Quick Tip: How to Avoid Muddy Viewpoints

Each scene needs to have a clear point-of-view character. The rule is one POV per scene. No “head- hopping.” The exception is when you’re using omniscient POV, which has its own challenges. Otherwise, stick with one.  
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Each scene needs to have a clear point-of-view character. The rule is one POV per scene. No “head- hopping.” The exception is when you’re using omniscient POV, which has its own challenges. Otherwise, stick with one.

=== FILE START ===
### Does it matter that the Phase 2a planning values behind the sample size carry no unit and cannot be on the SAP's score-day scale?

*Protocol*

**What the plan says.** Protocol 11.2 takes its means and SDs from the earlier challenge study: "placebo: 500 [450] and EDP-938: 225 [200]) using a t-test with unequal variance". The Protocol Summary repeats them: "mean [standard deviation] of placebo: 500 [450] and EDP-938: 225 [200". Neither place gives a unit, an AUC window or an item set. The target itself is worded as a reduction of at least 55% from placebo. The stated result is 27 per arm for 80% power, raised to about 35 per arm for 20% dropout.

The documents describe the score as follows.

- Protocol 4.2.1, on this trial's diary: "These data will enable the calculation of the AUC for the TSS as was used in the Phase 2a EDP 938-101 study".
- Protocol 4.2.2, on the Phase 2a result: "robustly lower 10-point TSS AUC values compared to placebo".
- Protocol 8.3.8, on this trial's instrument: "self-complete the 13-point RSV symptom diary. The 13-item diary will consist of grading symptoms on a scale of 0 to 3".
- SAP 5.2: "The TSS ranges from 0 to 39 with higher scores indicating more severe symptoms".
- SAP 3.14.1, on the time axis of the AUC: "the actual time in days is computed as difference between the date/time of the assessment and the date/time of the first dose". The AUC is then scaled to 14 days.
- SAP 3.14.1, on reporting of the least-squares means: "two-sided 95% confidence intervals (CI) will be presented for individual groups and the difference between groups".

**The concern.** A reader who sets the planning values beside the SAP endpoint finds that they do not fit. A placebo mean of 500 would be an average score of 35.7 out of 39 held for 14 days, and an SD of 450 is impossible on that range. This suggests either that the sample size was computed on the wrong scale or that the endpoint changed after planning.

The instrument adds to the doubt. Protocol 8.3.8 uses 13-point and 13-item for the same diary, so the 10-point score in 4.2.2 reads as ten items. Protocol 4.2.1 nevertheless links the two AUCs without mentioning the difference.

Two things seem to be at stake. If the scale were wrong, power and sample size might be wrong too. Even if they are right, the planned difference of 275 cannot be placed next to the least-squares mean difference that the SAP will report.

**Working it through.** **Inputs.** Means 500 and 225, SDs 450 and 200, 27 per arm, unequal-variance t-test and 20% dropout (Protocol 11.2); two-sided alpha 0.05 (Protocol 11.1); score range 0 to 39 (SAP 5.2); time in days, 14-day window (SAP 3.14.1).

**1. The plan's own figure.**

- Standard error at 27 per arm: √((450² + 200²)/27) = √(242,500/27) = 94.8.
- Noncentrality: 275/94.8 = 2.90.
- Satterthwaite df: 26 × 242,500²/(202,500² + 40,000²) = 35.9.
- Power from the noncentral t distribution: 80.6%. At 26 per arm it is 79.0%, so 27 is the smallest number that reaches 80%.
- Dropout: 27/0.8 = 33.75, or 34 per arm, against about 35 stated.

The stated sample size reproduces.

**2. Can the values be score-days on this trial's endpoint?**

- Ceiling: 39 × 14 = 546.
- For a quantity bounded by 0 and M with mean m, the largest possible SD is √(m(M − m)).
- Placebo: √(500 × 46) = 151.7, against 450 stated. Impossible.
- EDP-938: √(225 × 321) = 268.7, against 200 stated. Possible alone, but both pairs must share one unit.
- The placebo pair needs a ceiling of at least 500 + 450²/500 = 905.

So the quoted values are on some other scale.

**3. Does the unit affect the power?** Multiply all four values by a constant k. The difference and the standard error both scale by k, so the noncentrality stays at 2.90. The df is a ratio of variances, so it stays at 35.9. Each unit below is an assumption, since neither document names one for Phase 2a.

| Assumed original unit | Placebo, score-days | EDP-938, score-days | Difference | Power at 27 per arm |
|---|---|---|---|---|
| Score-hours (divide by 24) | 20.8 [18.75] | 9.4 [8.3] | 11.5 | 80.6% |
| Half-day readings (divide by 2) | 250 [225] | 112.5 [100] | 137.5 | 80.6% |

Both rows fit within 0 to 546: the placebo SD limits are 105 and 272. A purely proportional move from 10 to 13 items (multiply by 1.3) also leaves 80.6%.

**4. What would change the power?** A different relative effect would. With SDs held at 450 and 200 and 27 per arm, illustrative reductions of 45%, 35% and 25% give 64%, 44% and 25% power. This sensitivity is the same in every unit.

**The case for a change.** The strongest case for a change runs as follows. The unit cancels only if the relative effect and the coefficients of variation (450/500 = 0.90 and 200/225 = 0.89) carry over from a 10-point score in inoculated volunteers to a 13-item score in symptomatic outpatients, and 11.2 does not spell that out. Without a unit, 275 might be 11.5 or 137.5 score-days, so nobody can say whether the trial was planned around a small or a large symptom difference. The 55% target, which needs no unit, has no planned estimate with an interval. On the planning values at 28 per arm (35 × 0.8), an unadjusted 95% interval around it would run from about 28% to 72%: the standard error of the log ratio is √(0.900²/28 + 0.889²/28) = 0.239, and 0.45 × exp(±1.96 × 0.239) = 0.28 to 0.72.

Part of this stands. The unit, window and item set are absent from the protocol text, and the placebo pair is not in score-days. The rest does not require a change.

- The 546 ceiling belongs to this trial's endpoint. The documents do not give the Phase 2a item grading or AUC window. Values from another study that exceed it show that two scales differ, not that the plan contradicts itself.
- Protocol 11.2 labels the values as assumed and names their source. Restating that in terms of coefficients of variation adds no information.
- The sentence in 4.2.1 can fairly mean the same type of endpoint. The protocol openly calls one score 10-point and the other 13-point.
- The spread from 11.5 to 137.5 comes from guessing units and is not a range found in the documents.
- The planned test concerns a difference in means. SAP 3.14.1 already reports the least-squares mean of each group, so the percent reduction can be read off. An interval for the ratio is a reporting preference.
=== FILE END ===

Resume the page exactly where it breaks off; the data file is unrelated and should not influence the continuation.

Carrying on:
Go over your scenes and see if, within the first couple of paragraphs, the viewpoint is clear. If not, you can quickly remedy the situation. Instead of starting a scene this way:

The room was stuffy and packed with people.

Do it like this:

Steve walked into the stuffy room and tried to get past the mass of people.

Throughout the scene, you may need to remind us whose head we’re in. You can do this with little clues, such as “Steve knew that he had to …” or “Steve felt the sweat under his arms …”

This article appeared in the March/April issue of Writer's Digest. Click here to order your copy in print. If you prefer a digital download of the issue, click here.

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